REINFORCEMENT RECOVERY: Drone ship “Just read the instructions”

AZIMUTE LAUNCH: East

TARGET ORBIT: Geostationary Transfer Orbit

LAUNCH SCHEDULE:

  • T+00:00: Takeoff
  • T+01:12: Maximum downforce (Max-Q)
  • T+02:34: First stage main engine cutout (MECO)
  • T+02:37: Stage separation
  • T+02:45: Second stage engine ignition
  • T+03:24: Fairing ejection
  • T+06:28: First stage input burn ignition (three motors)
  • T+06:50: First stage input firing ends
  • T+08:05: Second stage motor cutout (SECO 1)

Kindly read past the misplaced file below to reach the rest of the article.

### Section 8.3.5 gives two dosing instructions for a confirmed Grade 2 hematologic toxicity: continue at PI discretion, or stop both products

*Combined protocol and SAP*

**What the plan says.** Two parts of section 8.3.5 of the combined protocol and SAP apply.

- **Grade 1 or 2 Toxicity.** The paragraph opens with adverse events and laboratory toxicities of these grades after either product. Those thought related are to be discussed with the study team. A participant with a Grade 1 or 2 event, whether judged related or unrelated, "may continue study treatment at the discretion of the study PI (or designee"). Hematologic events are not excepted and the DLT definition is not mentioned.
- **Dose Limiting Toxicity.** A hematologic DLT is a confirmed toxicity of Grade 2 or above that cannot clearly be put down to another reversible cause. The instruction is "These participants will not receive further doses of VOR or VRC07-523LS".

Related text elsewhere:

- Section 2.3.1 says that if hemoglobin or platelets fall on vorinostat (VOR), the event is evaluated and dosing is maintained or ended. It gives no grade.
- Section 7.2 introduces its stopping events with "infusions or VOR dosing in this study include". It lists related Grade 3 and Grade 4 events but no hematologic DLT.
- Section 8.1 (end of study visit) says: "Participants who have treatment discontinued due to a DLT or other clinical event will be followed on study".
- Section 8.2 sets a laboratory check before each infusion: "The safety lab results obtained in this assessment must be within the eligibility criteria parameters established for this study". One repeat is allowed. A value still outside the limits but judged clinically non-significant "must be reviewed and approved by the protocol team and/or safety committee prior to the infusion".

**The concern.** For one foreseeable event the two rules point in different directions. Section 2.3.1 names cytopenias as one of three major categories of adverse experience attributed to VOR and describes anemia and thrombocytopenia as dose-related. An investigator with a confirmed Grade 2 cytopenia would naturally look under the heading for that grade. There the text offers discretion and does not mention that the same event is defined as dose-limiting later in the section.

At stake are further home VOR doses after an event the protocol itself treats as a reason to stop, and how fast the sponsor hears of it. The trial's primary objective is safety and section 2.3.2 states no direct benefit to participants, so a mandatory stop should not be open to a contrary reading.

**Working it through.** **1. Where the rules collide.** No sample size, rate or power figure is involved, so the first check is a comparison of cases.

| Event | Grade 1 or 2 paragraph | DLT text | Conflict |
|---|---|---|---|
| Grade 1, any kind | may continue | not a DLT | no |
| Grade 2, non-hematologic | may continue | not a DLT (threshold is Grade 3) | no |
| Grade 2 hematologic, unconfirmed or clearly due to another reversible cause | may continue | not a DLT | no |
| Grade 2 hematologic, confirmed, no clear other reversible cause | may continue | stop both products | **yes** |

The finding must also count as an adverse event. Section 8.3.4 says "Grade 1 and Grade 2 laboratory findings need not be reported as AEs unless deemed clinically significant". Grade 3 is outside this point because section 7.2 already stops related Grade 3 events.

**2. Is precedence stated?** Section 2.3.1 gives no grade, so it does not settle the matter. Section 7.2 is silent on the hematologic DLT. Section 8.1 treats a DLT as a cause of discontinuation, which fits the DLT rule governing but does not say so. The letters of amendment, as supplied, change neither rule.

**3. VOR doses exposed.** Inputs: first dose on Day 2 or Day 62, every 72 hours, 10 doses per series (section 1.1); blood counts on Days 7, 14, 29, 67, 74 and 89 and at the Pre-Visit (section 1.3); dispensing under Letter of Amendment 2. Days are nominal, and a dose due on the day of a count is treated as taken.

• T+08:19: First stage landing flare ignition (one engine)
  • T+08:42: First stage landing
  • T+26:56: Second stage motor restart
  • T+28:02: Second stage motor cutout (SECO 2)
  • T+33:13: Nilesat 301 Separation

MISSION STATISTICS:

  • 157th launch of a Falcon 9 rocket since 2010
  • 165th launch of the Falcon rocket family since 2006
  • 7th launch of Falcon 9 booster B1062
  • 137th launch of Falcon 9 from Florida’s Space Coast
  • 88th launch of Falcon 9 from Platform 40
  • 143rd general release of platform 40
  • 99th flight of a reused Falcon 9 booster
  • SpaceX’s 1st launch for Nilesat
  • 81st Thales Alenia Space-built satellite launched by SpaceX
  • 23rd Falcon 9 launch of 2022
  • SpaceX’s 23rd launch in 2022
  • 23rd Cape Canaveral-based orbital launch in 2022